Doom has been played on pretty much everything nowadays: a rotary phone, via Twitter, and even on 100 pounds of mouldy potatoes. So in that spirit of playing Doom on all manner of hardware, from PC to potato, here’s the 1993 game running from within a motherboard BIOS.
Yes, there’s now a version of Doom that runs on a motherboard firmware platform known as Coreboot.
Now Coreboot isn’t an entirely normal motherboard BIOS like the one you’d find on your gaming PC. It’s an open-source alternative to regular BIOS software. It aims to be more open, faster, and more flexible than manufacturer-made software, and it’s starting to really shape up. Recently the BIOS, alongside the Dasharo framework, was implemented successfully on an MSI Z690 motherboard.
Coreboot relies on things called payloads: the payload is the actual software doing the work once Coreboot has successfully initialised the hardware. These take various forms, including those booting Linux and those using the legacy x86 SeaBIOS, but today there’s one payload we’re interested in: coreDOOM.
CoreDOOM, as spotted by Linux wizards Phoronix, is a payload for Coreboot 4.17 that essentially loads a system directly into a game of Doom on boot. It’s excellent stuff. The whole game is actually stored in ROM, it’s that small, and that means the PC knows next to nothing other than to play Doom.
With that comes a few, er, minor limitations. If you exit the game, your whole system freezes. Okay, that’s fine. There’s also only PS/2 keyboard support. You probably have one of those lying around somewhere, right? There’s also no sound support. Or save support.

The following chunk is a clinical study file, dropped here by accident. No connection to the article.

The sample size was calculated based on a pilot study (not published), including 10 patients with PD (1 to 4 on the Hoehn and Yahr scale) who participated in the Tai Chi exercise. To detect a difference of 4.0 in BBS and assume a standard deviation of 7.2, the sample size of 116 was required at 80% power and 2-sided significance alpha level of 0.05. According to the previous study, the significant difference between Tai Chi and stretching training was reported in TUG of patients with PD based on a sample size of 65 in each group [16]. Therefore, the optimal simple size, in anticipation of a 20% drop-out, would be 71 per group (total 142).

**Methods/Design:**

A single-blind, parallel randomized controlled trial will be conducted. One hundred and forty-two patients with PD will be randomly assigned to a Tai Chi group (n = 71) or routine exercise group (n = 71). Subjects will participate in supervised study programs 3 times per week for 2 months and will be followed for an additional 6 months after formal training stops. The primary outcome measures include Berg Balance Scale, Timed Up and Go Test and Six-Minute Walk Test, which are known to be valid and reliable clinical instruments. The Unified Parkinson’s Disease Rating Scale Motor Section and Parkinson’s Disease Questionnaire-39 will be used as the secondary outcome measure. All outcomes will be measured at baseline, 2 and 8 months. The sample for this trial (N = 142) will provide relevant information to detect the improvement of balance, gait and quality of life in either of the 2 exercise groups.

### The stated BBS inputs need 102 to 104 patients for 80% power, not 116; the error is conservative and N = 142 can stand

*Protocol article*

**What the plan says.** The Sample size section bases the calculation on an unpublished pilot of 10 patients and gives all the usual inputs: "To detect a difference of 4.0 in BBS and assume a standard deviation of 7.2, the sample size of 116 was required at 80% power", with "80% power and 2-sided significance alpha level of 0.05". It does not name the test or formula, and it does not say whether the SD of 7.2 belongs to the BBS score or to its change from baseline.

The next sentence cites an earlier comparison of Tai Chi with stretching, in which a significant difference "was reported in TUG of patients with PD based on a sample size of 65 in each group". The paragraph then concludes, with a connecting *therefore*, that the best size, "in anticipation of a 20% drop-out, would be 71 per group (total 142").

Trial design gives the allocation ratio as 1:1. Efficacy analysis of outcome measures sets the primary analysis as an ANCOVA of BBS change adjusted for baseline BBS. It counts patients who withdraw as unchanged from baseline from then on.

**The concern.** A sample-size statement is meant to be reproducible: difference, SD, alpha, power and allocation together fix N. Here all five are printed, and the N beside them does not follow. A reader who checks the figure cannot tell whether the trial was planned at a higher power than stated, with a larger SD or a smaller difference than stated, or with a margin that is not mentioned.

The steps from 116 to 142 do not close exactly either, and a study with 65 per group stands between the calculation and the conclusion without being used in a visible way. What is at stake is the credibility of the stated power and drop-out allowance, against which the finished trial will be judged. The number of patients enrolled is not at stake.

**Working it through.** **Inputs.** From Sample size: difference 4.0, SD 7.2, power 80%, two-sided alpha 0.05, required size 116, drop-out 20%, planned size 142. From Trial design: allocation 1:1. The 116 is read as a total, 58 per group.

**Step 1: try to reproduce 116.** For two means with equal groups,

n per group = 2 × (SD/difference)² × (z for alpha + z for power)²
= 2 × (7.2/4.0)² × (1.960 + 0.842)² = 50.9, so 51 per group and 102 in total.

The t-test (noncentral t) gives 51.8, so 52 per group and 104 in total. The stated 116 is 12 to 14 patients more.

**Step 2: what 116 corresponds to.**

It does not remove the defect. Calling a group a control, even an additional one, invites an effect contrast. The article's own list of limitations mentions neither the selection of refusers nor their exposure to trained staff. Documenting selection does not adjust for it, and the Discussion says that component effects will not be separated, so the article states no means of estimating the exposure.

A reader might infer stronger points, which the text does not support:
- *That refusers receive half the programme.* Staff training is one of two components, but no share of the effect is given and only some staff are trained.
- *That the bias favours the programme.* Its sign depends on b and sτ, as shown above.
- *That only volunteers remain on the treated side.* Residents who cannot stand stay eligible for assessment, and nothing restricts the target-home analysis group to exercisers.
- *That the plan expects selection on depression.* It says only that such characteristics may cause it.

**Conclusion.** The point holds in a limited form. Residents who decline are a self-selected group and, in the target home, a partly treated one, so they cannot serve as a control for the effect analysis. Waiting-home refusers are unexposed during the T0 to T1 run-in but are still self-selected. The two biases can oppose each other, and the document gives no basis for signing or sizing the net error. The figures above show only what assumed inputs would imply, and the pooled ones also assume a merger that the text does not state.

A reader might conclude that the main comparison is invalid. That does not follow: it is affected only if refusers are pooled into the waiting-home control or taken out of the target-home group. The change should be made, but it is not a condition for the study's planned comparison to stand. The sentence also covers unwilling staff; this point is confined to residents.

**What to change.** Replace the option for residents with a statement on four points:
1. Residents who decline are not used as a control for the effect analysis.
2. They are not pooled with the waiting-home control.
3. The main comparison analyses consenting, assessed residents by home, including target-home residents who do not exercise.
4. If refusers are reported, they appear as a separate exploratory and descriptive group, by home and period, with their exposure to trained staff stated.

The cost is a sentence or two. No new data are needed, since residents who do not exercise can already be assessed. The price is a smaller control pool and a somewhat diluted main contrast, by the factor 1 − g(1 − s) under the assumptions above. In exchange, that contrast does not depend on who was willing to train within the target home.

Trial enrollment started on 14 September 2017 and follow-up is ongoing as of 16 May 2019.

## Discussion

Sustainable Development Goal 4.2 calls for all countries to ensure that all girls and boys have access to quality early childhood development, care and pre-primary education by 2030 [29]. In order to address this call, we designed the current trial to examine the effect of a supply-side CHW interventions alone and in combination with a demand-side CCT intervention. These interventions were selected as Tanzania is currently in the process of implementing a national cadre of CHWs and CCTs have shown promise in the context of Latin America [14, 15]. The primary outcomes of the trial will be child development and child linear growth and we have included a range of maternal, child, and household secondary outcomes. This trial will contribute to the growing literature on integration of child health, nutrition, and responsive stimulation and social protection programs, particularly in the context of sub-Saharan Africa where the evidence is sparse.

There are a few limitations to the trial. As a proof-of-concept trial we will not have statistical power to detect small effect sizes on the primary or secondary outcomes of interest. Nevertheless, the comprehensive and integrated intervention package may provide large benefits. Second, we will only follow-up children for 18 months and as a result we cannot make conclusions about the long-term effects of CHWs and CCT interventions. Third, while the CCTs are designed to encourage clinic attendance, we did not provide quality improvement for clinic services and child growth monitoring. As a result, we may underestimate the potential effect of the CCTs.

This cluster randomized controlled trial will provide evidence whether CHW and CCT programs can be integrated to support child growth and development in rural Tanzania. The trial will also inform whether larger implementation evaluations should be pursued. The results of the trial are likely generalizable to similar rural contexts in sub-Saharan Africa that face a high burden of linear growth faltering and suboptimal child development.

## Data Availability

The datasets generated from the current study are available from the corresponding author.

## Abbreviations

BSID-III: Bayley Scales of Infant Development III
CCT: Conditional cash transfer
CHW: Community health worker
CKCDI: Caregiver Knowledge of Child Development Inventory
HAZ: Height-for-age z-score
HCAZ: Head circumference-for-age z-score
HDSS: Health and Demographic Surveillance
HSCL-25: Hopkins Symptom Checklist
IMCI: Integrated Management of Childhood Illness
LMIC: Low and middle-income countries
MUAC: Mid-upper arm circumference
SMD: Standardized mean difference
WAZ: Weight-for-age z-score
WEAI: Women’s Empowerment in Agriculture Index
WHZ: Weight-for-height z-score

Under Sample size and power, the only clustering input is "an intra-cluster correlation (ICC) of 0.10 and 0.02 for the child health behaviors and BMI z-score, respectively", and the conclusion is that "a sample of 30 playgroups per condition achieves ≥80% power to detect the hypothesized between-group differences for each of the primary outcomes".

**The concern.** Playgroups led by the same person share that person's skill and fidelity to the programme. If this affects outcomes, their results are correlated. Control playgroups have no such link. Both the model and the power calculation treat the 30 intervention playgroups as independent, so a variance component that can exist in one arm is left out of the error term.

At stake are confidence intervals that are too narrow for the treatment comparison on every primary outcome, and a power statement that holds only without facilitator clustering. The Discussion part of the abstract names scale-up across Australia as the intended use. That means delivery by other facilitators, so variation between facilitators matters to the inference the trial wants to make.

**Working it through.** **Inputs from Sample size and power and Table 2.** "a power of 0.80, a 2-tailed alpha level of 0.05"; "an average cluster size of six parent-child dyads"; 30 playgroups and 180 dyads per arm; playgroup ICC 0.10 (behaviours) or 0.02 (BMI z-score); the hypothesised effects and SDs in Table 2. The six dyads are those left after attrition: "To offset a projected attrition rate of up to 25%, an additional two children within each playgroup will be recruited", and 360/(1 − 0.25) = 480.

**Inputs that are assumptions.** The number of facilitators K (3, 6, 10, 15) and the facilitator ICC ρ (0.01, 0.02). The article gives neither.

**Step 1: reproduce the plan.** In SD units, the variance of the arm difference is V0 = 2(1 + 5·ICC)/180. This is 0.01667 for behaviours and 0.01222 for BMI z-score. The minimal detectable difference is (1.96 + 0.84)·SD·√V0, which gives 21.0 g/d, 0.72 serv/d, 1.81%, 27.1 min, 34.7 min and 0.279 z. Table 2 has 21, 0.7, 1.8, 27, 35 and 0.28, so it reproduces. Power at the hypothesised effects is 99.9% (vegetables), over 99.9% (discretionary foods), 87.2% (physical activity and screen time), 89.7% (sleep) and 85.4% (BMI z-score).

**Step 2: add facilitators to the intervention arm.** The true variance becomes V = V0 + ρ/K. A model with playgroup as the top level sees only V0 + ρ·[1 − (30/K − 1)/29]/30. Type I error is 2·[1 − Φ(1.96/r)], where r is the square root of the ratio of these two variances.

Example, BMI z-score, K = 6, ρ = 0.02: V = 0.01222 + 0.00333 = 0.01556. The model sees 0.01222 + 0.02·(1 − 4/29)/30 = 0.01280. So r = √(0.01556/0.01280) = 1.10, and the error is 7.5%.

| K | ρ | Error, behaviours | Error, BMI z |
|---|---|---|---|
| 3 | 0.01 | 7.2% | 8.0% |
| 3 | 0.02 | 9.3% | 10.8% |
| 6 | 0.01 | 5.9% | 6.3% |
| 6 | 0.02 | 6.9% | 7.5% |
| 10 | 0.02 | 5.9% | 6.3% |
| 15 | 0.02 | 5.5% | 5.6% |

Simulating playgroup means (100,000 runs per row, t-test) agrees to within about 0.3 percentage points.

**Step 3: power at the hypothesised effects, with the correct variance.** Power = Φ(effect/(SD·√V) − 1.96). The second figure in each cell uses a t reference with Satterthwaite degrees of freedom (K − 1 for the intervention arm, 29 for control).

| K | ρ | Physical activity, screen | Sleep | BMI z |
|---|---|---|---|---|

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Look it’s not perfect— it’s Doom running from within a motherboard’s BIOS, what did you expect?
CoreDOOM is a port of doomgeneric, a version of Doom designed to be even more portable than the 1993 classic already is. Doom’s public source code and portability are but some of the reasons why you often see it being the first game to be loaded onto hardware it shouldn’t be. Like an ATM or a digital camera. That and Doom doesn’t require much processing power to run nowadays.
No matter the limitations of this particular implementation, it’s still so surprising and impressive that there’s still more hardware left for Doom to conquer. Coreboot has come a long way, too, and perhaps there’s even a chance we’ll see a version of it that we can play all the modern Doom games on sometime in the future.
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